Why menstrual hygiene matters for keeping girls in school
Taboos on menstrual hygiene are keeping girls out of school. Rachael Corbishley, manager of the NGO Education Consortium in Uganda, explains:
Imagine being in the middle of your science class and your period starts. There’s no clean water to wash, no proper toilet to use, and you don’t have any pads. Sadly, that’s the reality for many refugee girls in Uganda.
As we call on education leaders, countries and other key partners to take action on Menstrual Hygiene Day, it’s important to remember the specific needs and risks for refugee girls, displaced girls, and girls whose dignity and access to the safety and opportunity of an education are being pushed aside by taboos, misconceptions, and lack of proper training and materials.
Uganda is home to 1.25 million refugees. Inadequate access to clean and safe hygiene facilities, shame and embarrassment while on their period, and lack of sanitary materials are some of the main reasons that adolescent refugee girls give for why they do not attend school regularly here. Girls across the country do not attain success at primary school at the same rate as boys. In the Primary Leavers’ Exam, a national examination that all children in school sit at the end of Primary 7, boys consistently pass at a higher rate than girls. Education disparities between boys and girls increase as they get older, as is seen in the Accelerated Education Programme (AEP).
The AEP is an approach funded by Education Cannot Wait and other donors to help children that previously dropped out of school to attain a basic education. It provides age appropriate learning for children aged 10 to 18 who had their education interrupted due to poverty or conflict, and condenses seven years of the Ugandan Primary curriculum into three years. Data from the programme shows that girls are less likely to sit for the Primary Leavers’ Exam in the first place (72 per cent of all learners that sat for the exam across 13 centres in December were boys) and then are less likely to pass when they do sit (48 per cent of girls passed the exam, as opposed to 72 per cent of boys).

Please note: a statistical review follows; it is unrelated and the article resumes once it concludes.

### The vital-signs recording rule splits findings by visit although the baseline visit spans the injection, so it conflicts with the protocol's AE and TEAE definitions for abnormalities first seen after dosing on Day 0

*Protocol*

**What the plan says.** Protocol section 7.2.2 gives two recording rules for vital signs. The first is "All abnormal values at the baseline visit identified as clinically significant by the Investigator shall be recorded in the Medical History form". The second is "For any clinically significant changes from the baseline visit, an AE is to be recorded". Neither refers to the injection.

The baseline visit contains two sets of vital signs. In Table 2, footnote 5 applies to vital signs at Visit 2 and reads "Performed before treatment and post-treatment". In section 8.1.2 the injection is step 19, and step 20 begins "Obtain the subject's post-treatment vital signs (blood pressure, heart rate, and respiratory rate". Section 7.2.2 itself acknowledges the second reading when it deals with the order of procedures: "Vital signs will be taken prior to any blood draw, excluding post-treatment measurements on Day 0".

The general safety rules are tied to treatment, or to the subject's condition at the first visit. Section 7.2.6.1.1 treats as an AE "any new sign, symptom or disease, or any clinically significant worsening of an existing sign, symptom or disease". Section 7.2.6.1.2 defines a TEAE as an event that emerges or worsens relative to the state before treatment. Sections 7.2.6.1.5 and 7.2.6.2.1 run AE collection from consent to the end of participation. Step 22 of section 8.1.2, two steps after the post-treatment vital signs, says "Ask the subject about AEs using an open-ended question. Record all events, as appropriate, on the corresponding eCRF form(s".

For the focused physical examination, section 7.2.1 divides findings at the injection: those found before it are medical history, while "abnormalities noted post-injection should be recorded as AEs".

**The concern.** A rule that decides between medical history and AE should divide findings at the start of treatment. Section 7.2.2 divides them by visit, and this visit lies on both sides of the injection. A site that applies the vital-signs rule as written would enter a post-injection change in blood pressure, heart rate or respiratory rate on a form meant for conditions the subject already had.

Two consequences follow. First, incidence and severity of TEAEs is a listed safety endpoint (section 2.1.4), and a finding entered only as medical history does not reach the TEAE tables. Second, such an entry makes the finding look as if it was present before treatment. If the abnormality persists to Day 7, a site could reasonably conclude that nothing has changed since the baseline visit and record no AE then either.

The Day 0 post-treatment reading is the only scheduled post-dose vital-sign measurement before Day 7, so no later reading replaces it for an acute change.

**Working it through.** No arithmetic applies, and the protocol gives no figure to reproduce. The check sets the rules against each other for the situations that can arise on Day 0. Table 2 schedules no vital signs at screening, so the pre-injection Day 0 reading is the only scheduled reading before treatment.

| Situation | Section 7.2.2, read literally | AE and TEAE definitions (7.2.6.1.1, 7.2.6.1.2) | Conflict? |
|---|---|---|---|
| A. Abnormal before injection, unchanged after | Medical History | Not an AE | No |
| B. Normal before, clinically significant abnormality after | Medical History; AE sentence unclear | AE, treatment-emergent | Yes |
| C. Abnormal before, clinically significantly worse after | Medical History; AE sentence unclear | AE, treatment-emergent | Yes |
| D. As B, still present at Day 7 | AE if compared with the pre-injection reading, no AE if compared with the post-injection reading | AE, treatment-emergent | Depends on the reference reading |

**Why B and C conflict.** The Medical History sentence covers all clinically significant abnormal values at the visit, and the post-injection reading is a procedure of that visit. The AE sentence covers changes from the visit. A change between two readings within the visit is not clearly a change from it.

With funding from Education Cannot Wait, NGOs in Uganda are working to address these challenges and reverse these trends. Uganda’s Education Response Plan for Refugees and Host Communities includes activities for “menstrual hygiene management” to enable girls to stay in school.
What does Menstrual Hygiene Management look like in practice?
Globally, half a billion women and girls lack adequate facilities for menstrual hygiene management. If those girls and women were to join hands, they would stretch clear around the globe – 10 times!
We need some no-nonsense approaches to ensure universal menstrual dignity – especially for girls living in crisis settings. First, schools need to have appropriate water, sanitation and hygiene facilities, but in poor rural environments sometimes this isn’t the case. At a bare minimum, it is critical that toilets are separate and clearly sign-posted for both boys and girls and male and female teachers; that the doors have locks and are well lit; and that there is a space and clean water for washing and changing, and that there is a means for girls to dispose of sanitary materials.
Next, girls need to have access to suitable sanitary materials. The Education Cannot Wait-funded programme is bringing together a range of different approaches to menstrual hygiene and different partners across Uganda are trialling different methods. One approach is to distribute reusable sanitary materials to girls. The packs often come with soap and knickers to ensure that the user is able to hygienically wash the pads. Another approach is to train girls and their teachers on how to make their own reusable sanitary pads from locally available materials. Menstrual cups are a relatively new approach in northern Uganda, and through this programme girls will be introduced to the cup and trained on its use.
These different options are not mutually exclusive. Girls have the right to be provided with a choice between options and enough information and counselling to make a well-informed choice. Thanks to Education Cannot Wait’s support for these menstrual hygiene management activities, more than 18,000 girls in Uganda will access these rights.
Providing information is a critical part of the solution
It is really important that we do not just hand out sanitary materials, without accompanying this with training, counselling and guidance. Girls need to understand what is happening to their bodies during menstruation – and why. It is also critical that boys, as well as male teachers and members of school management have a good understanding of menstruation as well as the needs of girls. This programme will train all stakeholders in the school community on menstrual hygiene through information sessions. By bringing boys and men on board, too, this can reduce stigma, embarrassment and shame. Involving the whole community has also then resulted in school management committees taking steps to ensure that sanitary materials are included in school budgets and school improvement plans.
When this all happens it can make a huge difference not just to girls’ attendance and attainment at school, but also their self-confidence and active participation in class.
This blog was originally posted at Education Cannot Wait